Kauffman Strives to Improve Its Reputation With KC Schools

Under its former chief executive Carl Schramm, the Ewing Marion Kauffman Foundation began to cultivate a broader reputation beyond its home base, shifting from small grants for local nonprofits to larger, more targeted projects in education and entrepreneurship. Unfortunately, that move fueled a perception that Kauffman was turning its back on its home city.

Since Schramm's ouster and replacement by Kansas City business leader Tom McDonnell in 2013, Kauffman has begun to repair its image at home. However, those efforts stumbled after a recent report that called for dismantling the troubled Kansas City Public Schools (KCPS). The report, commissioned by the Missouri Department of Elementary and Secondary Education and funded by Kauffman and the Hall Family Foundation, was released in January 2014 and called for replacing KCPS, which lost its state accreditation in 2010, with a system of independent neighborhood schools overseen by an entity known as a Community Schools Office, that would retain some centralized functions, such as maintenance and enrollment.

The report's declaration that it was neither a call for privatization nor for an all-charter school system did not stop some KCPS advocates from suspecting such motives between the lines. Some saw similarities between the neighborhood school network advocated by the report and the foundation's Ewing Marion Kauffman charter schools. Kauffman opened the first school in 2011 and plans to open its third campus — a high school — later in 2014.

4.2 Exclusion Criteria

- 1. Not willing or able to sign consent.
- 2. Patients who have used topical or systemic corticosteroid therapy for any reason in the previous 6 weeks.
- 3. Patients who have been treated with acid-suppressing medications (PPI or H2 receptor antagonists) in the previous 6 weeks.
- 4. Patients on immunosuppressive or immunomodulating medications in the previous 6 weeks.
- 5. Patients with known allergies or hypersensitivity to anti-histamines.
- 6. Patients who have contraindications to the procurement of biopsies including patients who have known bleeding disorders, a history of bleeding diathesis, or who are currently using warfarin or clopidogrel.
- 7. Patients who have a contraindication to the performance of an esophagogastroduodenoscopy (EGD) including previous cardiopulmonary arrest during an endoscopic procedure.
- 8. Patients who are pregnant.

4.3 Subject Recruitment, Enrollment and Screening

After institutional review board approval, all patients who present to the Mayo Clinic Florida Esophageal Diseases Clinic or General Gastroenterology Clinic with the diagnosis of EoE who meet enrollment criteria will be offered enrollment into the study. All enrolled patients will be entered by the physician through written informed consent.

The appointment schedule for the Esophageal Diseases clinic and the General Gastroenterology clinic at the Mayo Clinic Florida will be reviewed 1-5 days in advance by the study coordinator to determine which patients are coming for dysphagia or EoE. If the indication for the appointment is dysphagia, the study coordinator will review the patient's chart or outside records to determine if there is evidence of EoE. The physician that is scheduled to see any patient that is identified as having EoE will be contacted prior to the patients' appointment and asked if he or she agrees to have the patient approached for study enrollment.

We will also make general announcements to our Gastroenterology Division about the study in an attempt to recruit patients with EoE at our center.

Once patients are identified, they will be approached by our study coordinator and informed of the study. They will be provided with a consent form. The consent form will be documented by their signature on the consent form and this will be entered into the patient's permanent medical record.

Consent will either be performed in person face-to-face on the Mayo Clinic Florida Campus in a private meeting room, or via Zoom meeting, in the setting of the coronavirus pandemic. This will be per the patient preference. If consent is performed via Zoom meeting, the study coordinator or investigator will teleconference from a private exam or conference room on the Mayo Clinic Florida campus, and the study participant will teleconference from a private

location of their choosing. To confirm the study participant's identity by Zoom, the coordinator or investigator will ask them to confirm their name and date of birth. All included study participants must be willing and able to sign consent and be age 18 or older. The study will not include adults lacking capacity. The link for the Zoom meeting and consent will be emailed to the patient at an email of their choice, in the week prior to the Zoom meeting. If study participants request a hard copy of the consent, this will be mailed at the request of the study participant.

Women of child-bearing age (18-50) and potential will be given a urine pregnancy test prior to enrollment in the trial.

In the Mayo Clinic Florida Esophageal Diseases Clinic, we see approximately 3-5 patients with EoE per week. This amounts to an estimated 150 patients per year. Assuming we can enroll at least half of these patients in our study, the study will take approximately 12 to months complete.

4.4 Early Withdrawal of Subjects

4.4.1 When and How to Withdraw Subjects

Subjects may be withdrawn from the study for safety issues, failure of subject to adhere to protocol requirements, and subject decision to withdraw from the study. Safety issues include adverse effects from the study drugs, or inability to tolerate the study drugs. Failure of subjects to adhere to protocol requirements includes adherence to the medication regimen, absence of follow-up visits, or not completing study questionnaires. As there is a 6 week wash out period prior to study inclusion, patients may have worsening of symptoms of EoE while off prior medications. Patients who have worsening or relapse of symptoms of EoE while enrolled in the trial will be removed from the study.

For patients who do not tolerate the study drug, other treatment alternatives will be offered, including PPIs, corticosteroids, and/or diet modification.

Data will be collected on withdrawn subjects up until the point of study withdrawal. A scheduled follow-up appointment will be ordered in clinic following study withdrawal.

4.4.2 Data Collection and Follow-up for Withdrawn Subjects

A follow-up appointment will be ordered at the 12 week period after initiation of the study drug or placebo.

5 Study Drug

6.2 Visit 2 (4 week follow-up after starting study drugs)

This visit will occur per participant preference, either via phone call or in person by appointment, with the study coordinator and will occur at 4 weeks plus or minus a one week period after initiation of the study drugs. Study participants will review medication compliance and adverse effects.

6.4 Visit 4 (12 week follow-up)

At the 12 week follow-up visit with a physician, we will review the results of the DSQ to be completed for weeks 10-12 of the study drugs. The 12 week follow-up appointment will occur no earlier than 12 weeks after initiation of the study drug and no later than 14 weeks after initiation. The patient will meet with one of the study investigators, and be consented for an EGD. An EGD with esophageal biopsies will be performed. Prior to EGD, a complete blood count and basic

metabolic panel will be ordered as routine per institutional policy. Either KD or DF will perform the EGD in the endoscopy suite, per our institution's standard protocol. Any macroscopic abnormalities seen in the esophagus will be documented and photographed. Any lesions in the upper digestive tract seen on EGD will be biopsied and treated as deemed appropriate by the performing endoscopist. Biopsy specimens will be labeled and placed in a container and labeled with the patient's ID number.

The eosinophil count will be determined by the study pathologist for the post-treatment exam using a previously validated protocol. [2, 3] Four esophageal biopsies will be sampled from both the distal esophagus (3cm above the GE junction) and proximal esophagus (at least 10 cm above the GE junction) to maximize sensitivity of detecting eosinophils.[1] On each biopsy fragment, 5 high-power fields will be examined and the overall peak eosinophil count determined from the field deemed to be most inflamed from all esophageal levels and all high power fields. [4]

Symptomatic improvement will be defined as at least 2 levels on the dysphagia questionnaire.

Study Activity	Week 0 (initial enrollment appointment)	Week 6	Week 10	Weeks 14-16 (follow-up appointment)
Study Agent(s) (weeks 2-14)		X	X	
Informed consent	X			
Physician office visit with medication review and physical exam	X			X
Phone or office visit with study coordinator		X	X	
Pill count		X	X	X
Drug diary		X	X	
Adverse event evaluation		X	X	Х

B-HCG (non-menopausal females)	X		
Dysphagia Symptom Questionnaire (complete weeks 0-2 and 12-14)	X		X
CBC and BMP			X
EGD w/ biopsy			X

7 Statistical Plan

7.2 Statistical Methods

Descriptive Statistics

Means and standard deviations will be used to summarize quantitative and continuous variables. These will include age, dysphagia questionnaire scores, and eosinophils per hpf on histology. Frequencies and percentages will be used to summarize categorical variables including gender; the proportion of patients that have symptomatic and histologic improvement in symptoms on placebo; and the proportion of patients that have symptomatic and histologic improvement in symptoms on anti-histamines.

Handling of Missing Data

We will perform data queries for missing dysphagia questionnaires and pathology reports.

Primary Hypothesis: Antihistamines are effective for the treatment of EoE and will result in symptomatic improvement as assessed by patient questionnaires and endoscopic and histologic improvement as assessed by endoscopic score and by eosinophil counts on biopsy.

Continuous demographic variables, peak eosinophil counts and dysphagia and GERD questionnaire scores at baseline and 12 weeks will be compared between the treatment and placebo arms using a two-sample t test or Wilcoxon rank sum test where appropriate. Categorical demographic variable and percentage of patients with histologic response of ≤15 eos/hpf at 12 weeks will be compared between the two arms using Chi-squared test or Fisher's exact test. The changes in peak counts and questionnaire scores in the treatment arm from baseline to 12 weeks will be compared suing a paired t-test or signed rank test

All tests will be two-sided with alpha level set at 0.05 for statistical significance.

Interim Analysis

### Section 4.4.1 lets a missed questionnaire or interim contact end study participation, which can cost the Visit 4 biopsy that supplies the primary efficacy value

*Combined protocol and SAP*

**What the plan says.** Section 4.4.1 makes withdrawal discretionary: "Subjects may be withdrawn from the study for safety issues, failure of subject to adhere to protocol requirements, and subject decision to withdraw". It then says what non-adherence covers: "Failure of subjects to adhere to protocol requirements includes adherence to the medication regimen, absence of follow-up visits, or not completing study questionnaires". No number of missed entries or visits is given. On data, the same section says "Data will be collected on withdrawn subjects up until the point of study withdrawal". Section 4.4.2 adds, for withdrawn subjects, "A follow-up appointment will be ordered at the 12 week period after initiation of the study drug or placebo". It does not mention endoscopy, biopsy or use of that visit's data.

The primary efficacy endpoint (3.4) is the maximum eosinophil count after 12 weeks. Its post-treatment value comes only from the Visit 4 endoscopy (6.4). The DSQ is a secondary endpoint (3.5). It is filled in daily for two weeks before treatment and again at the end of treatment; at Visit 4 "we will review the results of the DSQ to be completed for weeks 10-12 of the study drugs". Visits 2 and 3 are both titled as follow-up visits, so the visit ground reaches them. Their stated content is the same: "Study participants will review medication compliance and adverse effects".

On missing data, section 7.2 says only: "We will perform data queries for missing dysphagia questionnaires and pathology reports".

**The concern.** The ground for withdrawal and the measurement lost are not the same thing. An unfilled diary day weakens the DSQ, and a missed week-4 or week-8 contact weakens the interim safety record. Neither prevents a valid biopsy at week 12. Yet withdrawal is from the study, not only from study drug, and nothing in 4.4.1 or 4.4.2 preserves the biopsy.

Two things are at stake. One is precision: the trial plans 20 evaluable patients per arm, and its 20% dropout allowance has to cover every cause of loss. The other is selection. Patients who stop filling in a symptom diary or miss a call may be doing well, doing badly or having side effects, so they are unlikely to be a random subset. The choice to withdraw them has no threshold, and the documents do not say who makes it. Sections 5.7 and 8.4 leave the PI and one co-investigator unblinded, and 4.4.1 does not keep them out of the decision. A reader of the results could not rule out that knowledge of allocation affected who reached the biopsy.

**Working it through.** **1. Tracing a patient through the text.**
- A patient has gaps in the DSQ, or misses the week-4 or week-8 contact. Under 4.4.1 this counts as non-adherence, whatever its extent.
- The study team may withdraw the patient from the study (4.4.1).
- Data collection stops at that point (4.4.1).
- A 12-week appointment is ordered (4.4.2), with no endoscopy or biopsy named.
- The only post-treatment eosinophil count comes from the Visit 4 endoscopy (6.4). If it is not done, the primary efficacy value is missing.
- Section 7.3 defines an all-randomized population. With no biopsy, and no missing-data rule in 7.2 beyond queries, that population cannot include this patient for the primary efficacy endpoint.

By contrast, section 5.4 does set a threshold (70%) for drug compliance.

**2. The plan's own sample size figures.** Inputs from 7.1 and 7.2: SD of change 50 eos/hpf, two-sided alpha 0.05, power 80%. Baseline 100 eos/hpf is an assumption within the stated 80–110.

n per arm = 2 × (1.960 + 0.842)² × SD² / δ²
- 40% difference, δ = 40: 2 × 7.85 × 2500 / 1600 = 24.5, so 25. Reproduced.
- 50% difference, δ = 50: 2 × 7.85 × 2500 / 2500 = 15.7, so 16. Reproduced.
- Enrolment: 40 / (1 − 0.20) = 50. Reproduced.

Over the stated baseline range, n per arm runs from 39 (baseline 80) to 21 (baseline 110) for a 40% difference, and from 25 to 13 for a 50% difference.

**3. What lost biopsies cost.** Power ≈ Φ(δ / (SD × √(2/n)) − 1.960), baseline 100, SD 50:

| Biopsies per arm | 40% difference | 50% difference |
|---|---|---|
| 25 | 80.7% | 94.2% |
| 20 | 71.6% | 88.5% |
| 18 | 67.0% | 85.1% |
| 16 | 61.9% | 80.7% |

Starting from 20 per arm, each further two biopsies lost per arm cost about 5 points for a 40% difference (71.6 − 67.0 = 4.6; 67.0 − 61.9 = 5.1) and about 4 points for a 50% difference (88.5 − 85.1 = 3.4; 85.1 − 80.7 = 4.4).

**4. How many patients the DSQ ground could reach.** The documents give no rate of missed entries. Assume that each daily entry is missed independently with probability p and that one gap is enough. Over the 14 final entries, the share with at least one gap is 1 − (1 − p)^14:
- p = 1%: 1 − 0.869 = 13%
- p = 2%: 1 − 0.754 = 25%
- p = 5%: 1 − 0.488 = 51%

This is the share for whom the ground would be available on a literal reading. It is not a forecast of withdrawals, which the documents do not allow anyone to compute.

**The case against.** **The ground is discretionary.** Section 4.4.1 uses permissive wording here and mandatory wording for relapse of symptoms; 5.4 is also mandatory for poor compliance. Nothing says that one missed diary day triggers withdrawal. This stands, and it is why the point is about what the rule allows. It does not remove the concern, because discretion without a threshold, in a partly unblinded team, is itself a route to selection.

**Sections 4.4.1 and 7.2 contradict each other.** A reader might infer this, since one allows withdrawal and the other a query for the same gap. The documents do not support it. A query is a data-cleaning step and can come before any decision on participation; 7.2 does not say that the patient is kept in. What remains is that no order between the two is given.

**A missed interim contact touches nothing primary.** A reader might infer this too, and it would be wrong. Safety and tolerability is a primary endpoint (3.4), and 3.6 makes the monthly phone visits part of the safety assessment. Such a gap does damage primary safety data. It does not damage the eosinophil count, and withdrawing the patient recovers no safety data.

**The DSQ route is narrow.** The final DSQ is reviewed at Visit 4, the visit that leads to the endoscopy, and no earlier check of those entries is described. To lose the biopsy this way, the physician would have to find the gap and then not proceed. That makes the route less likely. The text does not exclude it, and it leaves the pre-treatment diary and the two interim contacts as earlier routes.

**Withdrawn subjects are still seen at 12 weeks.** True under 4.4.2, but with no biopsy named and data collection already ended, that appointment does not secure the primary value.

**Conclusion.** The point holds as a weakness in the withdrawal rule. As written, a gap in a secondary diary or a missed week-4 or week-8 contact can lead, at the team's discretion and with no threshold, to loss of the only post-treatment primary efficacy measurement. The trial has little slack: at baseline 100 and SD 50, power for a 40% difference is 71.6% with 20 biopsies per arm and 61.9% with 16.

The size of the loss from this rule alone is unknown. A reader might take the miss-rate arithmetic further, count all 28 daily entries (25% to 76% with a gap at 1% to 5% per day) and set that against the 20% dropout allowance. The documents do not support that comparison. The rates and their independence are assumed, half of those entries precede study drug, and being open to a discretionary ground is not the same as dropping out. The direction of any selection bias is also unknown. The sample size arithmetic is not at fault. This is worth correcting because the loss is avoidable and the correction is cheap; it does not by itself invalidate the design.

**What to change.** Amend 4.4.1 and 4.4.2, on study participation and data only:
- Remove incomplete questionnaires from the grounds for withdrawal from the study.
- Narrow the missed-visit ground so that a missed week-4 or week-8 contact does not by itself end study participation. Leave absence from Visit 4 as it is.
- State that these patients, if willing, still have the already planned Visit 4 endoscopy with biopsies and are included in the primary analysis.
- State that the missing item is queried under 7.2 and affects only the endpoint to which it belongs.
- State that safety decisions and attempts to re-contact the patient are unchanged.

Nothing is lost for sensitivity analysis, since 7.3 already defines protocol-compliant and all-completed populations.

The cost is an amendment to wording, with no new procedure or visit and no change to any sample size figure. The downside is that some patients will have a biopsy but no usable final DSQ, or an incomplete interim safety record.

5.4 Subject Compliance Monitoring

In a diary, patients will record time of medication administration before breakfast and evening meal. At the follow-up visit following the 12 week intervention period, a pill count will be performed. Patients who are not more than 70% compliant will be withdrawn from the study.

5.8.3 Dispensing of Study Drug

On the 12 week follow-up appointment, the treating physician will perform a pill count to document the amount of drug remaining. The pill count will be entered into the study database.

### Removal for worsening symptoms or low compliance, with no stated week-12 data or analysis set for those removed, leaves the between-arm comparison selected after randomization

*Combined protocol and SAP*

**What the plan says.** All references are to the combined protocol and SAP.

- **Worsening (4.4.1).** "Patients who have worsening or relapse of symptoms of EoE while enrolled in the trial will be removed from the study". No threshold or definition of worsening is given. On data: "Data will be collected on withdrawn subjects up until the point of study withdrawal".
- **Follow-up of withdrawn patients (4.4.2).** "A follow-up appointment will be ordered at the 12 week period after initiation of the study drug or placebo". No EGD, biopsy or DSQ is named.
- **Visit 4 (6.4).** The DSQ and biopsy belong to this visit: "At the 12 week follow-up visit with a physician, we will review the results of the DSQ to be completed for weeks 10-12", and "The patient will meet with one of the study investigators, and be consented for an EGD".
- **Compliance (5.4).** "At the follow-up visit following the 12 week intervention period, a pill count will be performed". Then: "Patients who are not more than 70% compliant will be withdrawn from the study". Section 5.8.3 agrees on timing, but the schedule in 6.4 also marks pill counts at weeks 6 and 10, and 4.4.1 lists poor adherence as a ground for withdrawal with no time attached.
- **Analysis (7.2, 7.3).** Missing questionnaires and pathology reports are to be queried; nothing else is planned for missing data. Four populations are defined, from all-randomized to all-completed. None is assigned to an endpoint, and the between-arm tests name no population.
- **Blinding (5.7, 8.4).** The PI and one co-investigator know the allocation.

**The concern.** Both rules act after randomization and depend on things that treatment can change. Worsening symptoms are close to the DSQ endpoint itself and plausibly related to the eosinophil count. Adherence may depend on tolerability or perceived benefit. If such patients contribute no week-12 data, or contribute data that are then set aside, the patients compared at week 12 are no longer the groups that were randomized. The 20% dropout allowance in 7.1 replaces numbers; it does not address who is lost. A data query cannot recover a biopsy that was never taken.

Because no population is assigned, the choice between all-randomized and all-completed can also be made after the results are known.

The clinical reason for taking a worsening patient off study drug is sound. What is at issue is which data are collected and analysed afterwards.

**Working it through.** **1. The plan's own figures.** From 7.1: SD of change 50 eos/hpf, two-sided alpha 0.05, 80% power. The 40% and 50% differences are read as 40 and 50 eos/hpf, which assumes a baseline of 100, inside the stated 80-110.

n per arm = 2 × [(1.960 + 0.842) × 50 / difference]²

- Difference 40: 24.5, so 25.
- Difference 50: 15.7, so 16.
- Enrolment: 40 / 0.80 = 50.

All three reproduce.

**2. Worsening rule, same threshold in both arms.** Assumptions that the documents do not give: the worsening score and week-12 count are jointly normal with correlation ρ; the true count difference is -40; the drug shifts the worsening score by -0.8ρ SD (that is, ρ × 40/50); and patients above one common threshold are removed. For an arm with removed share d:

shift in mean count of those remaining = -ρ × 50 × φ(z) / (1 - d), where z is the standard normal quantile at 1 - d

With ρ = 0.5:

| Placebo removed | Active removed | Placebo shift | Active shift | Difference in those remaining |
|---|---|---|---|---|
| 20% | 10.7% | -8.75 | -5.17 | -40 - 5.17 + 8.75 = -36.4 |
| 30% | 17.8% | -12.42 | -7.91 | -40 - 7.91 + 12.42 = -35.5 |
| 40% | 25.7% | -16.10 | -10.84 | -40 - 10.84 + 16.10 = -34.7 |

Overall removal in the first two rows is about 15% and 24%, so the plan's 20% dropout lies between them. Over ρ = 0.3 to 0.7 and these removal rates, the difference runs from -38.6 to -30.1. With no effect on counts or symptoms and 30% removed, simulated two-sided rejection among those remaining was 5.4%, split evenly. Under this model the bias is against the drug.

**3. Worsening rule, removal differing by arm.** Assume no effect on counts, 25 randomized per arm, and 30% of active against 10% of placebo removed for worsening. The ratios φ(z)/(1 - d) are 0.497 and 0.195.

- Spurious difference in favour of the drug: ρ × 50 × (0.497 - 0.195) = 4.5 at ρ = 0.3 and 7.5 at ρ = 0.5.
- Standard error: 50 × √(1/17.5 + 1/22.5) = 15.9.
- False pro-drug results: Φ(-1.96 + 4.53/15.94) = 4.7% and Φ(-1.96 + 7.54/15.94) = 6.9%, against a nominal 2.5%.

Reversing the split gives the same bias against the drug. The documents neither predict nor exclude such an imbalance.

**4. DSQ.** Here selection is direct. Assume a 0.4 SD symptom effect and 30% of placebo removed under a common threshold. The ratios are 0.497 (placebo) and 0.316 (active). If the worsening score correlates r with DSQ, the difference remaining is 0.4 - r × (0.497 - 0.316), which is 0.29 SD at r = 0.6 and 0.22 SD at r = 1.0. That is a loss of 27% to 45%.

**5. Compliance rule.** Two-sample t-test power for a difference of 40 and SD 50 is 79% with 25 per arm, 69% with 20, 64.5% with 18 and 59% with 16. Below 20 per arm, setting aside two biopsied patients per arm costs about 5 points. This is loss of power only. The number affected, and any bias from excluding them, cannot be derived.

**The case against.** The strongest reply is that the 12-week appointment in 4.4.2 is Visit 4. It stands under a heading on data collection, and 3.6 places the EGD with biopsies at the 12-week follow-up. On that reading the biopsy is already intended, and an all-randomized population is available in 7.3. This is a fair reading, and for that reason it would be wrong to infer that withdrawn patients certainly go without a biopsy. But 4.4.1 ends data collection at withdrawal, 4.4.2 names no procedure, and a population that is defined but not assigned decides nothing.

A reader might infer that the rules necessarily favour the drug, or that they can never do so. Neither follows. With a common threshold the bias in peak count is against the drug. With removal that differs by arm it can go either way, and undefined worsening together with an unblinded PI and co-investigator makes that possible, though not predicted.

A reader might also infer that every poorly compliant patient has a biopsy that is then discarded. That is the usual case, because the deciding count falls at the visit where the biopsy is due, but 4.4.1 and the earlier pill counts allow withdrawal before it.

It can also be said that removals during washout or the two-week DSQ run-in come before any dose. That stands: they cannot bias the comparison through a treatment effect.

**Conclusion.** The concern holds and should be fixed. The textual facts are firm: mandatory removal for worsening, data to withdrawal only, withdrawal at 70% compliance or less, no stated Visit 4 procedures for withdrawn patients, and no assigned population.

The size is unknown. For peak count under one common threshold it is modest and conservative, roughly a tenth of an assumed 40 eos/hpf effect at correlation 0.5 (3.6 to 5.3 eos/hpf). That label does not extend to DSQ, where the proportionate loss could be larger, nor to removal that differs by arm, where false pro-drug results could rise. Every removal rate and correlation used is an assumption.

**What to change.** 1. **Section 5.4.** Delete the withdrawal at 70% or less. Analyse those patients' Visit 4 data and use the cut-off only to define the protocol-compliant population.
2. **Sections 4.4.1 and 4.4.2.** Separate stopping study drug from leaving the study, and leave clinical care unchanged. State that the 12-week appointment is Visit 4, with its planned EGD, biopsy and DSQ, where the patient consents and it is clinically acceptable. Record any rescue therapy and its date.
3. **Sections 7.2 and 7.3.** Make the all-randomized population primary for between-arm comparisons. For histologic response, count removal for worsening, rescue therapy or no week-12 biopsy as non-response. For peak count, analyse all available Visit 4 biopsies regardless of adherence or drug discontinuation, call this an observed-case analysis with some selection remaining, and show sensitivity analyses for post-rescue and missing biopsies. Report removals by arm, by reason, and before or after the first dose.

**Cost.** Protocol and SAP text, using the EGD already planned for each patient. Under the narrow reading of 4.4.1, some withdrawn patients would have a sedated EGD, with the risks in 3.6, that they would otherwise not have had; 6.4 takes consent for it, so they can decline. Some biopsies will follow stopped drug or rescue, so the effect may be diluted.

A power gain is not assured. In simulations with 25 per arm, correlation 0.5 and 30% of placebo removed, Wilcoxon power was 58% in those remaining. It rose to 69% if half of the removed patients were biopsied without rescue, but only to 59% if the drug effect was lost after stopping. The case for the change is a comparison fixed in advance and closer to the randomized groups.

Aaron North, vice president of education at Kauffman, called the funder's approach to education "sector neutral," saying, "We're looking for what works. What we're trying is to do things that are replicable and accessible by other schools."

Airick Leonard West, president of the Kansas City school board, said Kauffman's work in education is beneficial when done in collaboration with KCPS and Teach For America, and expressed a wish for more communication ahead of the report.

“All scholars benefit when the adults communicate,” West told the Kansas City Star. “We’ve had great research in partnership with them in the past. Let’s do more of that.” 

The proposal to dismantle KCPS for a decentralized system appears to be dead in the water. Missouri Education Commissioner Chris Nicastro's recent proposal to the state board for improving troubled schools in Missouri did not include the report's recommendations.

The Kauffman Foundation, under McConnell's leadership, will continue striving to be a think-tank and laboratory for new ideas in education, while simultaneously continuing its commitment to its home base. McConnell noted in an interview with the Kansas City Star that local projects still account for nearly 75 percent of its expenditures.

In education, those projects include not only the Kauffman schools network, but also projects involving KCPS and other area school systems. One such program is the KC STEM Alliance, which promotes science, technology, engineering, and math education in 32 local school districts, including KCPS. Kauffman also has collaborated with Teach For America to bring hundreds of new teachers into KC classrooms. Kauffman also supports the postsecondary ambitions of low-income KC students through its Kauffman Scholars program, which provides college preparation and tuition for 1,500 students.